Science and Skepticism: A Defense of Politically Incorrect Science

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As crucial to science as methodology, skepticism should be embraced not stifled.

Recent inquiries from Congressional representatives on dissenting views regarding climate change reminded me of an experience I had while an undergraduate. In an effort to fulfill the requirements for a bachelor’s of science in psychology, I was confronted with an assignment to devise experiments based on a proposed hypothesis regarding choice theory. Upon presentation of our proposals I began to feel moderately inadequate. My proposals where significantly different from those of the entire group. Most hypotheses focused on different ways to compare different ratio schedules to confirm the initial hypothesis we were assigned to study.

As my time for presentation neared I realized that my proposals were significantly different because I looked at the problem from a different angle. My efforts attempted to disprove the theory instead of confirm it. My professor paid me one of the higher compliments I have received in my modest life, stating, “This [proposal] gets to the heart of the matter.” This is no stroke of independent genius or even folly, but is the heart of scientific discovery. Only by honestly challenging ideas, hypotheses, and theories can they be truly tried and validated. To refuse this skeptical inquiry is to deny science and accept in its place dogma. Scientific, and even human progress, relies heavily on our ability to challenge the scientific status quo and expand our inquiry.

This method of inquiry has at the heart the ability to challenge the accepted scientific facts of the time and has been embraced by early scientists such as Galileo and Darwin to more modern scientists. Unfortunately, many, especially in political sphere, find challenging science that has been widely accepted and disseminated akin to blasphemy, instead of welcoming the challenges and offering genuine critiques they offer superficial stigmatization and misinformation. This is often achieved by assuming bias without dissecting the actual claims, assumptions, evidence, and conclusions. Bias exists. Instead of assuming bias let us examine and discuss content.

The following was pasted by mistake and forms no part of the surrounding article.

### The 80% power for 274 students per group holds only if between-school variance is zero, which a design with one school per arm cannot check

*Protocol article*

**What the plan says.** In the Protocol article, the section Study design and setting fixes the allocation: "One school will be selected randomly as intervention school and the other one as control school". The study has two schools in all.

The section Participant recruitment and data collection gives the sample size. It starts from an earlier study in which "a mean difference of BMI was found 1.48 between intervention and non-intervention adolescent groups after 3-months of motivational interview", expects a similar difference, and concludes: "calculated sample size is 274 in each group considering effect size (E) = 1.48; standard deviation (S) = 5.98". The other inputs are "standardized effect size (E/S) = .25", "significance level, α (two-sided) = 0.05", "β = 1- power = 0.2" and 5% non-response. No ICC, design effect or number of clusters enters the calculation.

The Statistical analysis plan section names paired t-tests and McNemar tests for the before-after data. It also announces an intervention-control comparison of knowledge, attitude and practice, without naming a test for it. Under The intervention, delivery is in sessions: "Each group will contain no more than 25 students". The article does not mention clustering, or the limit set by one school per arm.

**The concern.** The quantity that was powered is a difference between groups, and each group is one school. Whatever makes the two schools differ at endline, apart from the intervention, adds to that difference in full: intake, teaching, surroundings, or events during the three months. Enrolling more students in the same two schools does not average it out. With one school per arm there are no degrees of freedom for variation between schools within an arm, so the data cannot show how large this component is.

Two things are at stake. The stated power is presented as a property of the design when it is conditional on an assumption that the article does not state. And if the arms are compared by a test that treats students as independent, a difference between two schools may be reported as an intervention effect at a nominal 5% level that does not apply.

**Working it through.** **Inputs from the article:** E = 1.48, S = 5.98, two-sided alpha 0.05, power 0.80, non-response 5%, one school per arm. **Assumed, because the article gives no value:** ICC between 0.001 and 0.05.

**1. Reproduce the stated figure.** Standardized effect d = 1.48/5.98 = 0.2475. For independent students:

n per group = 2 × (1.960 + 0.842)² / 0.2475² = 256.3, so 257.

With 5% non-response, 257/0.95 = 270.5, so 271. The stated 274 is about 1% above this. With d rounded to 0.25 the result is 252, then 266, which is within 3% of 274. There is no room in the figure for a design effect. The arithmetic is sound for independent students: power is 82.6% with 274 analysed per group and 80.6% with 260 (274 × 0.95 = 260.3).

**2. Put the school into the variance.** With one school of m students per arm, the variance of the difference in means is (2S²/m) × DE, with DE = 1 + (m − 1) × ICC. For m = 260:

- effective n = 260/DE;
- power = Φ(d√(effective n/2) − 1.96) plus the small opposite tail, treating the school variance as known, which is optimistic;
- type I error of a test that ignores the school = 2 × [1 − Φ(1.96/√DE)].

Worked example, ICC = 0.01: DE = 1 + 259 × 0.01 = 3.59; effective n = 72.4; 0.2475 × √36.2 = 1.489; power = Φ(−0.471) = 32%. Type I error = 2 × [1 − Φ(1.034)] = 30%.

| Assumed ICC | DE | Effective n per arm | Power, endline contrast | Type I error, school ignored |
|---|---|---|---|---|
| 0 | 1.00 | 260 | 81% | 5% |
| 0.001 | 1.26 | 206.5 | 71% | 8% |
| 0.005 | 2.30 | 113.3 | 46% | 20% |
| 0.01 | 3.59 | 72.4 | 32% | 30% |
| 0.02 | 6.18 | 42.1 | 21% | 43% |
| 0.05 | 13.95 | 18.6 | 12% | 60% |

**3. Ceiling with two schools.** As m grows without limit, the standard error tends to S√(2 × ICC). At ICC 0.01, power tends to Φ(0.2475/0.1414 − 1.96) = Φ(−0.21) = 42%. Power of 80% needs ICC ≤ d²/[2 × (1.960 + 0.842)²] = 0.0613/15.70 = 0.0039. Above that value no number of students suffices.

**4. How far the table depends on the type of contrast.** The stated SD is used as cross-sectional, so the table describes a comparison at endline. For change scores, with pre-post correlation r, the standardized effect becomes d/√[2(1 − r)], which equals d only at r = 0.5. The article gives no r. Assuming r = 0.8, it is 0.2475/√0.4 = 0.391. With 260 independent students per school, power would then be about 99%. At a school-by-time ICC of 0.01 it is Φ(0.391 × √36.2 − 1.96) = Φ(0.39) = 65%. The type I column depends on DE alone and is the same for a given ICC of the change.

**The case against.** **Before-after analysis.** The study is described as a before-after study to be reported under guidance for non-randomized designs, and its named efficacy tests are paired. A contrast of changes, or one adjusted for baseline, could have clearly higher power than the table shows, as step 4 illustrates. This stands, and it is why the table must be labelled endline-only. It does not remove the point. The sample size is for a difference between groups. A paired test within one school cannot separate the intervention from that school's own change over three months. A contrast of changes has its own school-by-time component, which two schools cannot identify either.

To many this free flow of scientific inquiry is a challenging proposition. Inherent in this method of inquiry is the recognition that beliefs will be challenged and that the freedom of inquiry requires basic freedom to inquire, and is thus an erosion of central authority. Turning over control of a discussion is difficult for those claiming to be the oracle of scientific fact and discovery, often ending in politicized attacks and attempts to use institutional power to suppress dissent. However in dissent is often the most honest scientific inquiry propelling the advancement of science and ultimately benefits humanity.

James C. Devereaux is an attorney and freedom fanatic. Questions, complaints and hysterics can be sent to james@reasonedliberty.com

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